Using the ibeA gene as a probe, we have identified a 20.3 kb genomic locus as a geneticisland of meningiticE. coli containing ibeA (GimA) . This locus is situated between yjiD and yjiE, adjacent to the fim operon, and absent in nonpathogenic E. coli K12 strains. GimA consists of 15 genes that form 4 operons. The first three operons (ptnIPKC, cglDTEC, gcxKRCI) may be involved in energy metabolism and the last operon (ibeRAT) contributes to E. coli K1 invasion of BMEC. Our previous work showed that GimA-mediated invasion of human endothelial cells is regulated by carbon source . This is consistent with the observations by others that carbon source modulates expression of virulence factors in several pathogenic bacteria . The ibeRAT operon encodes IbeR, IbeA, and IbeT. IbeA and IbeT contribute to E. coli K1 invasion and adhesion [18, 19]. Our previous studies suggest that IbeR is a novel regulatory protein that is present in pathogenic E. coli K1 . It belongs to the NtrC/NifA family of transcriptional activators, carrying a sigma 54-interaction domain and showing significant sequence homology to various regulatory proteins for glycerol metabolism operon in Citrobacter freundii (P45512), acetoacetate metabolism in E. coli K12, sigma L-dependent transcription in B. subtilis (P54529), NIF-specific regulation in Herbaspirillum seropedicae, dhaR transcription in E. coli K12, and globe signal transduction in Clostridium beijerinckii [4, 20]. However, it is unknown how IbeR contributes to the pathogenesis of meningitic infection by modulating the virulence of the pathogen. As E44 carries a nonsense mutation in the rpoS gene and exhibits strong invasion activity in the SP, there must be alternative regulatory mechanisms responsible for the SP gene expression. We speculated that ibeR is an rpoS-like regulator in SP gene expression in E44. In order to dissect the regulation of SP gene expression in E44 that is associated with the pathogenesis of E. coli meningitis, a comparative proteomic analysis of an ibeR deletion mutant (BR2) and its parent strain E44 was carried out in this study. Our studies suggested that the ibeR gene was involved in regulating SP gene expression related to stress resistance and pathogenesis.
2. Materials and Methods
2.1. Bacterial Strains, Plasmids, and Medium
The bacterial strain and plasmid vectors and their relevant characteristics are shown in Table 1. The mutant strains used in this study were derived from E44, which is a rifampin-resistant strain derived from a neonatal meningitis isolate, E. coli K1 RS218 (O18:K1:H7) [4, 21]. E. coli DH5 and pGEM-T easy vector were used for subcloning. SM10 (pir), DH5 (pir), and pCVD442 were used for making isogenic deletion mutants of ibeR and tnaA [6, 10, 11]. E. coli K12 strain MC4100  and its rpoS insertion mutationTn10 mutant RH90  were used as positive and negative controls for RpoS, respectively. Plasmid pStyABB, which carries the gene for monooxygenase, was used for indole assay . E. coli strains were grown at 37 in Luria broth (LB; 1% tryptone, 0.5% yeast extract, 0.5% NaCl) or brain heart infusion (BHI, Difco Laboratories, Detroit, Mich, USA) broth and were stored at 70 in LB plus 20% glycerol. When it was necessary, the medium was supplemented with ampicillin (100 g/mL) and rifampin (100 g/mL) for the positive selection of plasmids or bacterial strains (Table 1).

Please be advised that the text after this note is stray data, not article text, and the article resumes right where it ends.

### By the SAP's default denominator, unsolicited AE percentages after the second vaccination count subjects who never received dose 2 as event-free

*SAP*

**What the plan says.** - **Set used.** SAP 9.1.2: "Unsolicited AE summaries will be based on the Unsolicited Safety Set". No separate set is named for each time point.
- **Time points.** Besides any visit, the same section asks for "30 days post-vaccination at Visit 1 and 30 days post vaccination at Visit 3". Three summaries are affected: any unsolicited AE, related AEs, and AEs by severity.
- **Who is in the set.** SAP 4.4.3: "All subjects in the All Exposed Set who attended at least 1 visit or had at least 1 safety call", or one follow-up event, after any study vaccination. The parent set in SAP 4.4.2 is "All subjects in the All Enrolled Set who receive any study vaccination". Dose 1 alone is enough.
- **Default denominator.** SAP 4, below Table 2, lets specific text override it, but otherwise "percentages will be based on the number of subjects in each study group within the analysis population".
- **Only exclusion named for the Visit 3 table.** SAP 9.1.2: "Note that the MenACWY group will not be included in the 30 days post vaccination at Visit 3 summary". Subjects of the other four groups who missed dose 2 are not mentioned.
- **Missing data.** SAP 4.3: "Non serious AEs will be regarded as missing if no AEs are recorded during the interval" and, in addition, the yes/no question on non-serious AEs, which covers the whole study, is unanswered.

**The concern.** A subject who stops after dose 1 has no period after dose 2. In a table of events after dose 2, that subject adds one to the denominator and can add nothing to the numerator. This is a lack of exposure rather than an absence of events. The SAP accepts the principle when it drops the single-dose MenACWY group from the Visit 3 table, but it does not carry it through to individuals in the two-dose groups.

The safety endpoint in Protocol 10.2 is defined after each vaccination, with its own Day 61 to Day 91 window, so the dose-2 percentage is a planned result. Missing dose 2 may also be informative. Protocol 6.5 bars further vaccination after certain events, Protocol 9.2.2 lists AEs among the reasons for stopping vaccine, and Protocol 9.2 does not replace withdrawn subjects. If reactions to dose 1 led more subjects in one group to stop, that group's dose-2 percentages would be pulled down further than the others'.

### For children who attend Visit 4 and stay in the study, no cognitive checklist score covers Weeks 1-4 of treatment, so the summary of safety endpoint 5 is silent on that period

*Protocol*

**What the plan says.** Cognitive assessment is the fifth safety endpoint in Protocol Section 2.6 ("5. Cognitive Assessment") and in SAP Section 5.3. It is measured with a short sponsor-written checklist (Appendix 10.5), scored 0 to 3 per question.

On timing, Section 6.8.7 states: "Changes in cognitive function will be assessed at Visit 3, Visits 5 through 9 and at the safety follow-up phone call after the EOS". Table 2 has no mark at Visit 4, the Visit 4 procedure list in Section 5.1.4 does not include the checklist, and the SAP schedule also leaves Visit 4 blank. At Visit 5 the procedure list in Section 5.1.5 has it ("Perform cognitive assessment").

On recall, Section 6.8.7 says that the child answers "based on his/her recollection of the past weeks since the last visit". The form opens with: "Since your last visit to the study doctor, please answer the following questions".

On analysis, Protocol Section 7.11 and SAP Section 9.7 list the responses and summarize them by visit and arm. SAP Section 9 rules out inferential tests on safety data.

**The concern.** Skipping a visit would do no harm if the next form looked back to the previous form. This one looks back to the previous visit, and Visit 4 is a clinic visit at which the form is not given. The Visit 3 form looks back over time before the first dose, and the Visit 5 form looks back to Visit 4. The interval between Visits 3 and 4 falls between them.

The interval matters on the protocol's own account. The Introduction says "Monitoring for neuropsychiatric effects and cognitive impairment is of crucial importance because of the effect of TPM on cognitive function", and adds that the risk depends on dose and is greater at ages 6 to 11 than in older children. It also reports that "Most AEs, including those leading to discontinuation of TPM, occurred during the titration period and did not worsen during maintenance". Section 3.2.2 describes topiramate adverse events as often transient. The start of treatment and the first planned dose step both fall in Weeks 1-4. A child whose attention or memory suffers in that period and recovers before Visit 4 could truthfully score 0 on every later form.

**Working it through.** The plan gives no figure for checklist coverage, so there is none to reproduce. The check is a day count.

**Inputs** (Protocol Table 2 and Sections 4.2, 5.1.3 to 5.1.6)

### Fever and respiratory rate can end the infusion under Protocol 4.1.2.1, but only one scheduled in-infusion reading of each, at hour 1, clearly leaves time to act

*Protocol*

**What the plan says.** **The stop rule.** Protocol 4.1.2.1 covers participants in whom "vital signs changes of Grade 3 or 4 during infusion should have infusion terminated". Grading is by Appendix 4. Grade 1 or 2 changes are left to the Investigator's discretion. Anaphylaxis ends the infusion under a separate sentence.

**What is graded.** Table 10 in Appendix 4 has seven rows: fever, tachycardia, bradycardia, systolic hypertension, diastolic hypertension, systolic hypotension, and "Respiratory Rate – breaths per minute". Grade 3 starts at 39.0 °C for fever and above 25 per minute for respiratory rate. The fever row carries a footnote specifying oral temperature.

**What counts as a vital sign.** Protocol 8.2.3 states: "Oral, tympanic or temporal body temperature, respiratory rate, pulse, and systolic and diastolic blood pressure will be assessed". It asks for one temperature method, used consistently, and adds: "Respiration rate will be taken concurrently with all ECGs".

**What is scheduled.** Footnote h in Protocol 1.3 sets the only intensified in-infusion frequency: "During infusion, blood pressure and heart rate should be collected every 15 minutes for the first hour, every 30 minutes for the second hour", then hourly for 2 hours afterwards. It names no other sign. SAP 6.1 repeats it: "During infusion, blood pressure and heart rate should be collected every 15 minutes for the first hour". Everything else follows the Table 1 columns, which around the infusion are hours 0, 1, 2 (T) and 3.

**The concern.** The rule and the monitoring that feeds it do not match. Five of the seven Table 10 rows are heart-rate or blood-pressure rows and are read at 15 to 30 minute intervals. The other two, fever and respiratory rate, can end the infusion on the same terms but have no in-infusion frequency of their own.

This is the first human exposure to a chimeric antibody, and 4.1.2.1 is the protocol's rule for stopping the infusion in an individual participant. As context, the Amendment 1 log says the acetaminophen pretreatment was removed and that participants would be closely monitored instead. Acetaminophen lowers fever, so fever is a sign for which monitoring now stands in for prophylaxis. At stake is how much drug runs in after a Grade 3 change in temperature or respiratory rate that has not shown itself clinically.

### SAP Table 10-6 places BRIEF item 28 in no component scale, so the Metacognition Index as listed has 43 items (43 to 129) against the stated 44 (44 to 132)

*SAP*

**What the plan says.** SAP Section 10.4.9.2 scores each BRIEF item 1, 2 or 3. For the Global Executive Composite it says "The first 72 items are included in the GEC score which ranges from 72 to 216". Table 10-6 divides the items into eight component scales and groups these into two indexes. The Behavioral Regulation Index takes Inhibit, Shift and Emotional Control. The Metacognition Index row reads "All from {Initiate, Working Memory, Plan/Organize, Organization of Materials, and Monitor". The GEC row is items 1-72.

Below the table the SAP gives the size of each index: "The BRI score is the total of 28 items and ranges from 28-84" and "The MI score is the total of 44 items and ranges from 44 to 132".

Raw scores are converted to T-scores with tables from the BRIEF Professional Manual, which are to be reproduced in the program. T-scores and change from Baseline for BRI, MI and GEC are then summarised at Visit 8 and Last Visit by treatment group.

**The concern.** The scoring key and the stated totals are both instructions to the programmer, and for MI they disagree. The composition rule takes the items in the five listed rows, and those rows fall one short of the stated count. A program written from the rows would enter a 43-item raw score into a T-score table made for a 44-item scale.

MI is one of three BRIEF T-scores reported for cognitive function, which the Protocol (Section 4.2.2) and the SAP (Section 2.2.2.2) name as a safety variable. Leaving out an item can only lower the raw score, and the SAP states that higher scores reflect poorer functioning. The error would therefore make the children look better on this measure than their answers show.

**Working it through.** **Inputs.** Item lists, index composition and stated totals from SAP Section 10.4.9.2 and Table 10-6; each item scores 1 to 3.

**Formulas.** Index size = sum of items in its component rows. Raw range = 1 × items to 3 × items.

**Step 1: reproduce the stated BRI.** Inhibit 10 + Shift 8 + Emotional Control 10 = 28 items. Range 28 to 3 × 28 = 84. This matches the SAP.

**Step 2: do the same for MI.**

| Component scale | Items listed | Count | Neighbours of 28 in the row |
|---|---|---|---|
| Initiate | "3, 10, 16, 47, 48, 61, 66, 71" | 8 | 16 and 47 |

2.2. Extraction and Manipulation of Plasmids and Subcloning
All genetic manipulations were done by using standard methods, as described elsewhere . Plasmid DNA was extracted by using a plasmid mini kit (Qiagen, Calif, USA). DNA fragments were purified and were extracted from agarose gel slices, using QIAquick Gel Extraction Kit (Qiagen). Competent E. coli cells were made in 10% glycerol and were transformed by electroporation as described previously [6, 7].
2.3. Construction of Isogenic in-Frame Deletion Mutants of ibeR and tnaA
To determine the role of the ibeR gene in the growth-phase-dependent E. coli K1 invasion of BMEC, an isogenic deletion mutant of ibeR was generated as follows. Two PCR DNA fragments, B (1.2 kb) and R (1.0 kb), flanking a 1.8-kb region to be deleted were produced from two pairs of primers (IbeR-S1/IbeR-B1 for B and IbeR-B2/IbeR-X2 for R, see Table 2). The two fragments were ligated to make a 2.2 kb fragment (BR) that carries an ibeR internal deletion. The BR fragment was subcloned between SalI and XbaI sites on pCVD442 , and the resulting recombinant plasmid was named pCBR2. The mutants named BR2 were obtained by mating E44 with SM10 pir that carries pCBR2 as described previously . We used PCR and DNA sequencing to confirm the internal deletion in the ibeR deletion mutant BR2 and the desired chromosomal gene ibeR of the mutant with primers IbeR-S1 and IbeR-X2 (Table 2). Amplification was done by using the following cycle profile: 35 cycles at 94 for 1 minute, 58 for 1 minute, and 70 for 1.5 minutes.